Palyam, Pham reflect on presidential term goals, unfulfilled plans

SG president Nithin Palyam (left) and vice president Amy Pham reflect on their complementary personalities and partnership during their time in office. ORACLE PHOTO / JULIA SAAD

As Student Government (SG) president Nithin Palyam and vice president Amy Pham approach the end of their term, Pham said the cabinet’s most important goal of representing international students has been successfully accomplished.

“I think it is really hard to see people who represent you, look like you and have the same experiences as you,” Pham said. “Nithin and I wanted to make sure to bring people in that represent what USF actually looks like.”

While the state of Florida has experienced several pieces of legislation this term, like House Bill 999, Pham said students have reached out to SG to question how their platform could be promoted by SG, and have collaborated with the USF Senate, to ensure their concerns are addressed.

House Bill 999, if passed in the Senate, would change core and general requirements for Florida universities majors and minors pertaining to Critical Race Theory (CRT) and diversity, equity and inclusion (DEI), according to the Florida Senate website.

“Regarding the specific attacks on DEI, I would say we have done a really good job collaborating with the (SG) legislative branch to ensure that we give all students an opportunity to have their voices heard,” Pham said.

Palyam said that he will urge the next president to consider carrying the international student’s representation by having a diverse cabinet.

“It’s to their discretion,” Palyam said. “If they want to focus on something else, that is completely fine, as long as they don’t completely forget about it.”

Their campaign acronym H.E.R.D., which stands for Health, Empowerment, Resources and Development, prompted Palyam and Pham to focus on highlighting and improving already existing resources in a more efficient way to students.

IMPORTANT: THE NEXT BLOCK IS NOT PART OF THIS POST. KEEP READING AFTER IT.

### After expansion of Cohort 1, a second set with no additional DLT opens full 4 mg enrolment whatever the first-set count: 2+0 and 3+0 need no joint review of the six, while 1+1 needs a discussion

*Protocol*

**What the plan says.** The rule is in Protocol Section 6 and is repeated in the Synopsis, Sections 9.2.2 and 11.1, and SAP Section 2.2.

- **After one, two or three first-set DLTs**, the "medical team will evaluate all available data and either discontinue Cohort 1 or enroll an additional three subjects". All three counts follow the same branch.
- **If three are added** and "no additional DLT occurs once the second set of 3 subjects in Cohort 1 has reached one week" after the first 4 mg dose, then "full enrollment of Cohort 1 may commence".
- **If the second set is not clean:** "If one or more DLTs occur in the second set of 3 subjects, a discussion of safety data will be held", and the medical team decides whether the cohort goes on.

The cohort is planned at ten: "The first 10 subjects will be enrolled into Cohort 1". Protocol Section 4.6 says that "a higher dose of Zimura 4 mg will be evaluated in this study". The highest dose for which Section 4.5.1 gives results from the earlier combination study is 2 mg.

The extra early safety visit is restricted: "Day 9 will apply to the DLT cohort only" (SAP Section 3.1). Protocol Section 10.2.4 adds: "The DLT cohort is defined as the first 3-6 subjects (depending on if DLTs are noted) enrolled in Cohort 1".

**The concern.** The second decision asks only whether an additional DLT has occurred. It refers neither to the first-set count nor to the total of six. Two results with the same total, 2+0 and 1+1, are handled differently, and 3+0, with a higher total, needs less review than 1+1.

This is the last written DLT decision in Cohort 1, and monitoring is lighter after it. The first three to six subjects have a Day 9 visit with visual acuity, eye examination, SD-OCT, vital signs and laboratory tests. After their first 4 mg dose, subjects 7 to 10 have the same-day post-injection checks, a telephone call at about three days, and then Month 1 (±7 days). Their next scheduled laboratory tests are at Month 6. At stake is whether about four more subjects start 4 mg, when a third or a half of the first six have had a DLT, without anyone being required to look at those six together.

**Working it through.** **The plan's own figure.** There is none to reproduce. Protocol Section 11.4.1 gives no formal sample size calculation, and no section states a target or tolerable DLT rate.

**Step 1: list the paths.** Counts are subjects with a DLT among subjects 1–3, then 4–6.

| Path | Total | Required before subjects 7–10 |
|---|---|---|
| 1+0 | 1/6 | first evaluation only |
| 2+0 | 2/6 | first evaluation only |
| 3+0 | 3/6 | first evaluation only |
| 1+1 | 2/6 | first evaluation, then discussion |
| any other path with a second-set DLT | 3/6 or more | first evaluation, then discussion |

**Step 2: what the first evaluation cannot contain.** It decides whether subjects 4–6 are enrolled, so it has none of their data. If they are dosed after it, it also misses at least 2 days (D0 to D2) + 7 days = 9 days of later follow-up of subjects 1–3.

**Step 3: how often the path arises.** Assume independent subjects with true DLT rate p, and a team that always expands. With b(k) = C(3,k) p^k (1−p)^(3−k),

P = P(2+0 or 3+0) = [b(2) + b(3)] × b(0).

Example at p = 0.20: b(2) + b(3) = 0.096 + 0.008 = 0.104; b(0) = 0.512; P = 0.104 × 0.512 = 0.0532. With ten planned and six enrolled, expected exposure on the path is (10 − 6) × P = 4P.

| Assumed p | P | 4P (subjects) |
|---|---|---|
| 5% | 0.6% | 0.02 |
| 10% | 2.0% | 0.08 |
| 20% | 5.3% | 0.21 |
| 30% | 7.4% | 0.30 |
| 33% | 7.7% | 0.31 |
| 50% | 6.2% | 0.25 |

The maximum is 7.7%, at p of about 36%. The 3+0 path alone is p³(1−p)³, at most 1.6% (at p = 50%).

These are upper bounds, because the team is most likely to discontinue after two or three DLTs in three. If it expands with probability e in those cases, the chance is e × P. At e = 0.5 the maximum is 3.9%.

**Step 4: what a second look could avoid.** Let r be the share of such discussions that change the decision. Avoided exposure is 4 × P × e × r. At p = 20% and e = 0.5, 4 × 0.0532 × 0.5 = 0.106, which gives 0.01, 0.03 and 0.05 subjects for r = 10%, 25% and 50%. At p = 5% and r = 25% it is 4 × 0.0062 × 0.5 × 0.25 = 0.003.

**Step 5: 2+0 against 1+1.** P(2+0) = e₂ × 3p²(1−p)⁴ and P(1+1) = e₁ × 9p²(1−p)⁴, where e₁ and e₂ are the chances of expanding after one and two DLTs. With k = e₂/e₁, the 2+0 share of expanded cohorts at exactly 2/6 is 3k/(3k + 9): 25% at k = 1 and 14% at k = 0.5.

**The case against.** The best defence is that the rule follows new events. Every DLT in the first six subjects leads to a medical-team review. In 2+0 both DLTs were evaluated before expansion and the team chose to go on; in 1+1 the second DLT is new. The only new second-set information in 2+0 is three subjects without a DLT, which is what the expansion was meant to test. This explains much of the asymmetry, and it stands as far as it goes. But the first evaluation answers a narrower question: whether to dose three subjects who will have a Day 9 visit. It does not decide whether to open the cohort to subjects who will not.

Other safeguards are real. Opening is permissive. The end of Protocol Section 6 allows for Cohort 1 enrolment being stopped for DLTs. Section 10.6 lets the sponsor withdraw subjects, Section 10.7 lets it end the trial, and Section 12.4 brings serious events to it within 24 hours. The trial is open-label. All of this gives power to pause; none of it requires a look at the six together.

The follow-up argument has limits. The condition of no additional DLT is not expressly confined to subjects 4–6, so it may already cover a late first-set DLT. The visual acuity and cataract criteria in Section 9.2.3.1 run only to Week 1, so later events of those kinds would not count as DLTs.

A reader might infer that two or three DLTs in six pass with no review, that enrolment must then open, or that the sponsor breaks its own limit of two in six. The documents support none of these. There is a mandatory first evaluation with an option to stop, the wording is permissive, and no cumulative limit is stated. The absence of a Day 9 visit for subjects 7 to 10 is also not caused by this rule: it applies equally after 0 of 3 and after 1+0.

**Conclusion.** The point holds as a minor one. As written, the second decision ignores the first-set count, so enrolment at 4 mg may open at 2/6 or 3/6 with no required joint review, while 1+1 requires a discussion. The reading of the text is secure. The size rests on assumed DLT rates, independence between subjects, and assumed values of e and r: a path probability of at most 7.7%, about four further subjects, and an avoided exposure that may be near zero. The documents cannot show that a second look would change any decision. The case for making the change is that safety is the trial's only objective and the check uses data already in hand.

The OneUSF transportation project, which would provide shuttle transportation in between all USF campuses, was one big project that was halted due to logistics and the overall sustainability of the project. Palyam said the number one barrier is quantifying how many students would use this resource.

“If they think that a service is needed for students, I don’t think the university is going to hesitate in putting money into it,” Palyam said. “But once we get a stadium, I think there will be more reasons for the administration to build that connection between campuses.”

The pair invested a lot of time into reframing their social media strategies to create awareness of resources available to international students, according to Palyam. He said he credits their broader reach in social media to his Chief Marketing Officer Gustavo Storck.

“We had a lot of change in student engagement and relatability,” Palyam said. “In previous years, we used to post with just information on events, and now we have people who are passionate about it explain to students what is going on.”

As part of their sustainability efforts and journey to improve the communication between SG and the student body, Palyam and Pham also ensured that informational posts on Coca-Cola-sponsored recycling machines told students that it could recycle all products, not only Coke products.

A prominent initiative was highlighting and improving accessibility to the food pantry, Feed-A-Bull, to students who are facing food insecurity on campus. Although the pair raised more awareness to the availability of food through the SG social media platforms, Pham said she hopes the next cabinet remembers to keep providing the pantry with donations and support.

Palyam said that due to food insecurity being a stigma, students might be reluctant to ask for help, as he experienced it first hand.

“During the pandemic, I had no way of finding a job on campus as an international student, my hands were tied,” Palyam said. “There was little my parents could do back home to support me through this, so I heavily relied on the food pantry.”

The pair’s Health pillar included making improvements in the accessibility of mental health resources for USF students. To create a sense of comfort, Pham said they were very intentional on which organizations and professionals they contacted to be available during panels, such as the one hosted on Black mental health.

“We have to stay creative in our approach. There are a lot of things to take into consideration when throwing an event like this,” Pham said. “Even if you are talking about something very difficult, having someone available from the counseling center to talk to students is important.”

Although both Palyam and Pham said they are proud of the initiatives they accomplished for the student body, Pham said she is relieved to focus on the student version of herself.

“It’s bittersweet,” Pham said. “I am excited to leave. We have done our best and as much as we could have done in a year, and I am excited to see what next year will bring.”

Palyam, a computer science major and a senior, said he wants to focus on the impact he can make in his field of study, but will always remember the experience of being a student leader.

“It will always be a special chapter in my book. If someone told me when I was 12 years old that I would be a student body president at an American university, I would have laughed,” Palyam said.